If plain old jams and jellies on the morning toast just seem boring, take things up a notch and try some conserves, butters or marmalade. These combination products mix the flavors of various fruits with interesting textures and unusual spices, sometimes adding nuts, to produce a tasty treat. Though all of these products wake up sleepy taste buds, the characteristics of each type of fruit spread remain unique.
Conserves usually contain more than one fruit, nuts, raisins and perhaps coconut. Frequently substituted for jam, the spreadable conserve adds a chunky texture to accompany compatible foods. Delicious spices such as ginger, cinnamon and cloves may also be added to conserves to perk up the various flavors.
Easily spreading fruit butters require combining cooked, puréed fruit, spices and sugar and heating all of these together until the mixture thickens. Fruit butters remain thick when cold, and may be spread wherever a burst of fruit flavor will enhance an otherwise unexciting food. Apples make a fine butter, but other fruits such as strawberries, apricots and peaches cook up just as deliciously.
Marmalades contain small pieces of fruit and fruit peel which hang suspended in soft jelly. Marmalade may be made from many types of fruit, but all marmalade contains at least one citrus fruit. The trick to perfect marmalade, keeping the fruit suspended in the finished product, lies in the standing time allowed after the mixture has cooked and before filling the jars.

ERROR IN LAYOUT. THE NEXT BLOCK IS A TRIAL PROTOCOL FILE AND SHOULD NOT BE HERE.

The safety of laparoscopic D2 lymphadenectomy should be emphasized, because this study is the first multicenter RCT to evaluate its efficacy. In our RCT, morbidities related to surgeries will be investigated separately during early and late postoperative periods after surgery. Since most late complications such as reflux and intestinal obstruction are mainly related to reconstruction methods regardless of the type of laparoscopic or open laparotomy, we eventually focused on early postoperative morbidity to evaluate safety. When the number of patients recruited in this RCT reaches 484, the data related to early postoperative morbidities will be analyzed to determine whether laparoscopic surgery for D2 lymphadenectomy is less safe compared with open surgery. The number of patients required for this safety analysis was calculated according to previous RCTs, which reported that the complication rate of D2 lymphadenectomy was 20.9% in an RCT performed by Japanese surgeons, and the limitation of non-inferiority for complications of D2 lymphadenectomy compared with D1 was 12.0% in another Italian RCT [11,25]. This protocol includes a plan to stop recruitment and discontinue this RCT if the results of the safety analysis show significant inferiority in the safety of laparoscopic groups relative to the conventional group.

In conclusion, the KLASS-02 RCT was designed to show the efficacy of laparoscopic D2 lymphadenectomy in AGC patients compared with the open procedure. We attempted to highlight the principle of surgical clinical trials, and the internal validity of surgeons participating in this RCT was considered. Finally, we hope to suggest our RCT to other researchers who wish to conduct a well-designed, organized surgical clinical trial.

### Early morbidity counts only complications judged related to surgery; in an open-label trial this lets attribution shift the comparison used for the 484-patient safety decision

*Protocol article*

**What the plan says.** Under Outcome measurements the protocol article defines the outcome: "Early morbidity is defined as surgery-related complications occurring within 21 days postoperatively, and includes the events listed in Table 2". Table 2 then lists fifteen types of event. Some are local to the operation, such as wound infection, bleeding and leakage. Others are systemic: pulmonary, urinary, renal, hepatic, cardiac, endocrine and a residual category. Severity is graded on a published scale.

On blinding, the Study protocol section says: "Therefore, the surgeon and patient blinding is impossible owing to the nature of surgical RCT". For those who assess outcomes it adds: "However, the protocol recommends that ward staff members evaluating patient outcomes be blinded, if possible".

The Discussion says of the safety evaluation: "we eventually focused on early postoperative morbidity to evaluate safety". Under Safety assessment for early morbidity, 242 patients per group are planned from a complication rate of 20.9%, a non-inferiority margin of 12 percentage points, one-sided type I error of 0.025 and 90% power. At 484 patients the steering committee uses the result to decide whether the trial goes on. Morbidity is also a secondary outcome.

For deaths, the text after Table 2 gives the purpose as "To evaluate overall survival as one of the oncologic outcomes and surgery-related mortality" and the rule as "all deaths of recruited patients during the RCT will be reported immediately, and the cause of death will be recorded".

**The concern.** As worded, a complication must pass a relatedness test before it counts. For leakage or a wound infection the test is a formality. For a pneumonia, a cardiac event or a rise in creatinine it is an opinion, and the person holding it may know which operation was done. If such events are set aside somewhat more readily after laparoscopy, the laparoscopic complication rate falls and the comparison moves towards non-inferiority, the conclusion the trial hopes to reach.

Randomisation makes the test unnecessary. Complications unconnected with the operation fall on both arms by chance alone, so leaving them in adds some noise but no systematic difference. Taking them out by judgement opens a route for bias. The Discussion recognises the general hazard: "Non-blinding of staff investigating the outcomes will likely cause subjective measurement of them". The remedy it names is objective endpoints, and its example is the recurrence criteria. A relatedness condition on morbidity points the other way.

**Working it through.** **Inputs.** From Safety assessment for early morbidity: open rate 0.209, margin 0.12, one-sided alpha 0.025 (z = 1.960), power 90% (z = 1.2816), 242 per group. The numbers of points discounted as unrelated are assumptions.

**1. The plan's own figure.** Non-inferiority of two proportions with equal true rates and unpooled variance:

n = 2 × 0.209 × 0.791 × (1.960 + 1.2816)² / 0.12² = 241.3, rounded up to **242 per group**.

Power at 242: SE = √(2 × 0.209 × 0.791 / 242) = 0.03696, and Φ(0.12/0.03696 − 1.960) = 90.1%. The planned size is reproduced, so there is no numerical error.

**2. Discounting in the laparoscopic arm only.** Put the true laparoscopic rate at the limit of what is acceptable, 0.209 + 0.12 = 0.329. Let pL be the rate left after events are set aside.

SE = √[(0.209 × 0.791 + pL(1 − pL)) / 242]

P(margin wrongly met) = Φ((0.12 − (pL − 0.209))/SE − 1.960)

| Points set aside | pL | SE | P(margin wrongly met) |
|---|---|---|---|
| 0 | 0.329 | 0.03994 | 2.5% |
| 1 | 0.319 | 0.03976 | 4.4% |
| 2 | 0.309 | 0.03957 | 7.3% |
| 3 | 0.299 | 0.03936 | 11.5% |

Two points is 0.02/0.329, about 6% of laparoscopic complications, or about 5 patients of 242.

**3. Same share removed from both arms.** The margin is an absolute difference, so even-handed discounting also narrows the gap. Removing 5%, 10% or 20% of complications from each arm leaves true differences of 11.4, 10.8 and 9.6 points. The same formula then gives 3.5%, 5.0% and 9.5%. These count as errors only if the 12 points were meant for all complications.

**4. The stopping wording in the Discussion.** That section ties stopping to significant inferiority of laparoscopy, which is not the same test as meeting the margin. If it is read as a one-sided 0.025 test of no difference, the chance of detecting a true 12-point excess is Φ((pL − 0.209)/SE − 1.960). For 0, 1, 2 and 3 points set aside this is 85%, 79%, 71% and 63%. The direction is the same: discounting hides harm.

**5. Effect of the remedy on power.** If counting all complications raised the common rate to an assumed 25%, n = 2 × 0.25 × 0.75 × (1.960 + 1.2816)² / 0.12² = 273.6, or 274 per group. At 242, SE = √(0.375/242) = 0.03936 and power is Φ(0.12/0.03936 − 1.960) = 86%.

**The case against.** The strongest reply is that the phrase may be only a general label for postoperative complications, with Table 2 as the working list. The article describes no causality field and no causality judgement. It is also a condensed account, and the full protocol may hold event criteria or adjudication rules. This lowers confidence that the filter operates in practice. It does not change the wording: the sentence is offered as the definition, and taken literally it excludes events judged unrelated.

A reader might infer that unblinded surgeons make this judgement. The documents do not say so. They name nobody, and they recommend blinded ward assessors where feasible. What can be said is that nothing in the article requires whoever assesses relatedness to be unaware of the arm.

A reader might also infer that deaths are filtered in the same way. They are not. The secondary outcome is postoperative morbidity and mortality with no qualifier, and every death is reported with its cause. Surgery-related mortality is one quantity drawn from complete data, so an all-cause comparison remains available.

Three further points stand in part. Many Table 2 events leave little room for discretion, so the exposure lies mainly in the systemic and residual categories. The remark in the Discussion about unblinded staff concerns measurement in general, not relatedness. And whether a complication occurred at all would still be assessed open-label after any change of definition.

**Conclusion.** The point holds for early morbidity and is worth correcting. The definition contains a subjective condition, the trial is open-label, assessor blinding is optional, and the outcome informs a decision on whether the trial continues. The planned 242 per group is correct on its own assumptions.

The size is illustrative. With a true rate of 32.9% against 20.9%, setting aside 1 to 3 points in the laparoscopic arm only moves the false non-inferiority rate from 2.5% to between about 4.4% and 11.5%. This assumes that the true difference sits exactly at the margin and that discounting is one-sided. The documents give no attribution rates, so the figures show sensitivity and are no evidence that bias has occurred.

The Master Food Preservers of El Dorado County reveal even more tips to perfecting these unusual fruit spreads at the free public education class being offered on Saturday, Sept. 24, and again on Tuesday, Sept. 27, at the County Ag Building in Placerville at 311 Fair Lane. Class begins each day at 10 a.m. and ends around noon.
Did you know that the first settlers in America preserved foods for several reasons? Of course, there was no refrigeration, so other preserving methods became necessary.
However, Trudy Eden, in her article, “The Art of Preserving: How Cooks in Colonial Virginia Imitated Nature to Control It” makes a case for another reason for the popularity of preserved fruit spreads.
The article explains that many early settlers believed that preserved food aided digestion, thus ensuring a healthy disposition. The thought that fruit, when preserved with sugar, actually became superior to fresh as a digestion aid resulted in many tables being set with conserves and jams, much like the salt and pepper found on modern tables.
Questions about safe home food preservation? Call the Master Food Preservers and leave a message at 530-621-5506. A Master Food Preserver will return the call.
The Master Food Preservers are also available free of charge to speak to organizations and clubs about food safety or food preservation topics. Just call the number above to arrange for a speaker for small or large groups.
For more information go to the Master Food Preserver Website at cecentralsierra.ucanr.org/Master_Food_Preservers/.